What can vet techs do to minimize antimicrobial resistance?

When antimicrobials are required, decide what to use by logic rather than repeatedly simply reaching for the same drug.

-Work with clients to avoid the need for antimicrobials (integrated disease control   programs, animal isolation programs)

-Support the judicious use of antimicrobials. When possible, ensure the organism has been identified first to narrow the antibiotic spectrum

-Develop and support clinic protocols. Record and justify deviations from protocols. Monitor the sensitivity

-Minimize prophylactic and perioperative use

-Reduce hospital stays, improve decontamination procedures in hospital, improve staff hygiene, and decrease use of invasive devices such as catheters

-Support the use of the lowest tier of antimicrobial agents possible, and first-line therapies for initial treatment if possible

Goals of antimicrobial therapy

The goal is to treat with an appropriate antimicrobial agent at a dose that is sufficient to kill or suppress bacterial growth at the site of infection so that the patient’s immune system can contend with the infection. 

The selection of an antimicrobial for a specific case is guided by a combination of rational assessment of advantages/disadvantages of an antimicrobial, culture and sensitivity, personal experience or preference, and traditional practices in veterinary medicine.

Antimicrobials should only be used for bacterial infections, contaminated and infected surgeries, and prophylactically when appropriate. Dr. McConkey stressed that using antimicrobials “just in case” or for trivial infections leads to antimicrobial resistance and exposes the patient to unnecessary risks.

Ideally, it is important to establish the diagnosis before therapy. For infectious diseases of unknown cause, pathogens with irregular microbial sensitivity, severe infections, a history of previous treatment failure in individual(s), or if there are other animals at risk, the causative agent should be isolated and identified.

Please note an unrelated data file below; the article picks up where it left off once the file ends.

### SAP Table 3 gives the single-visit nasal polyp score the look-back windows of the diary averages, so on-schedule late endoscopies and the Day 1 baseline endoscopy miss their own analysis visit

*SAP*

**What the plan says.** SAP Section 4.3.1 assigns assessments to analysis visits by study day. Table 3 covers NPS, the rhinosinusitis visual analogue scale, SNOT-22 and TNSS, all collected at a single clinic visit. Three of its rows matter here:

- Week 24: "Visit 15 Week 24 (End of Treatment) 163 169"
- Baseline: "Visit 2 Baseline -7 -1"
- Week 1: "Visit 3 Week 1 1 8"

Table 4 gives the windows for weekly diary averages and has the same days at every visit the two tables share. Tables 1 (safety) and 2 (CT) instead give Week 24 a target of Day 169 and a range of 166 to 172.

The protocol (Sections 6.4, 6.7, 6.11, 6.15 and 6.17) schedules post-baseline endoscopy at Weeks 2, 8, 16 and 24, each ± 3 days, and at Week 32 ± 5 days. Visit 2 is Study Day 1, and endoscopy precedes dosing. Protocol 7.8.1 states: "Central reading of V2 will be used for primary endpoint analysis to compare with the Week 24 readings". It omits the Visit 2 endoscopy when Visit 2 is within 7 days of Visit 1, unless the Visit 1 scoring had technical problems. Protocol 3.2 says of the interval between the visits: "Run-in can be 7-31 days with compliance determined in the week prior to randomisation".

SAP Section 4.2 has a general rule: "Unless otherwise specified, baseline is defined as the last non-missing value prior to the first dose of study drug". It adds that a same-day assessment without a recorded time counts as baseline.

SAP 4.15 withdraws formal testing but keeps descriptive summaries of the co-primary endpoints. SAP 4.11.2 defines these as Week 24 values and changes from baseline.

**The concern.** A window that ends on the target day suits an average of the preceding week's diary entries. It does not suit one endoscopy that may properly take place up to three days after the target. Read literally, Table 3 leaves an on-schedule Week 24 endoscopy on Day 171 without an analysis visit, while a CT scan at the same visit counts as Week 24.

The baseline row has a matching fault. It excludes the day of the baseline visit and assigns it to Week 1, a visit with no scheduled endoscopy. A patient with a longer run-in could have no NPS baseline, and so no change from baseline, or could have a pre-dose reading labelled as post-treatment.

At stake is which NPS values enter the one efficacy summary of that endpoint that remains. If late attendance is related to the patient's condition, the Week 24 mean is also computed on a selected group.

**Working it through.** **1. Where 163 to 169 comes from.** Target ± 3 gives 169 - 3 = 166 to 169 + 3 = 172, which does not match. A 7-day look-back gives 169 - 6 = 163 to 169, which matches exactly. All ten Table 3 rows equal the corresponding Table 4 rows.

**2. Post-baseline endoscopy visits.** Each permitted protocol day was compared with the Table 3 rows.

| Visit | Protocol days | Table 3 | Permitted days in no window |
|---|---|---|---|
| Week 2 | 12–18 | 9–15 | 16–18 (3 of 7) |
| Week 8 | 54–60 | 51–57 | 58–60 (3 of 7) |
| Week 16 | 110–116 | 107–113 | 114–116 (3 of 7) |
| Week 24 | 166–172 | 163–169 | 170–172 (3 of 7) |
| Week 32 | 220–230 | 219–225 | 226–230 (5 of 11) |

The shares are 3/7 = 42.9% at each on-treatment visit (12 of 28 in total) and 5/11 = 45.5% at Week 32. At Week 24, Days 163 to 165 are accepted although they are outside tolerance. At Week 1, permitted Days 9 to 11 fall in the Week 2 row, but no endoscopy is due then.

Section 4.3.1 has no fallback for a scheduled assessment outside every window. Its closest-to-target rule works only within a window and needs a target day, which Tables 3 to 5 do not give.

How an antimicrobial should be selected

1. Decide if an antimicrobial is truly needed.

2. Determine if the antimicrobial can be selected empirically (based on experience and the literature) or rationally (based on a culture and sensitivity).

3. Determine why an antimicrobial is being used. Is it for prophylaxis or an infection that is already present?

4. What is the likely organism?

5. What antimicrobials are effective against the presumed or identified bacteria?         

6. Where is the infection located and what antimicrobials can reach it?     

7. Is a bactericidal antimicrobial necessary?    

8. Consider the risk vs. benefit.

9. Chronic vs. acute disease: How long will you treat?

10. So you need IV treatment? Oral treatment? Are appropriate formulations available for how you wish to treat?

11. Economic factors/regulatory factors?

12. Is a combination of antibiotics required?

13. Consider patient factors:

Is the drug approved for use in that species?

Do you know the dose in that species?

Age-related contraindications?

Sex: Teratogenicity?

Breed:  Any breed-specific susceptibility to toxicities?

Body characteristics?

Use: Food animal, racing animal, etc.?

Concurrent disease?

Immune status: Do you need a bactericidal drug?

Are there concurrent medications that may cause interactions?

14. Consider client factors, e.g., large vs. small animal clients, economic factors, can the dosage schedule be met, owner’s opinion, risk to owner of specific antibiotics.

What can veterinary practitioners do to help prevent antimicrobial resistance?

What can veterinary practitioners do to help prevent antimicrobial resistance?Veterinary associations worldwide are being proactive in the battle against antimicrobial resistance.  The CVMA has been at the forefront of these initiatives, releasing production animal prudent use guidelines for antimicrobials in 2008. This year, the CVMA released a popular app, free to its members, for prudent use guidelines for urinary tract infections in companion animals. This is to be followed by an app with guidelines for treating pyoderma.CVT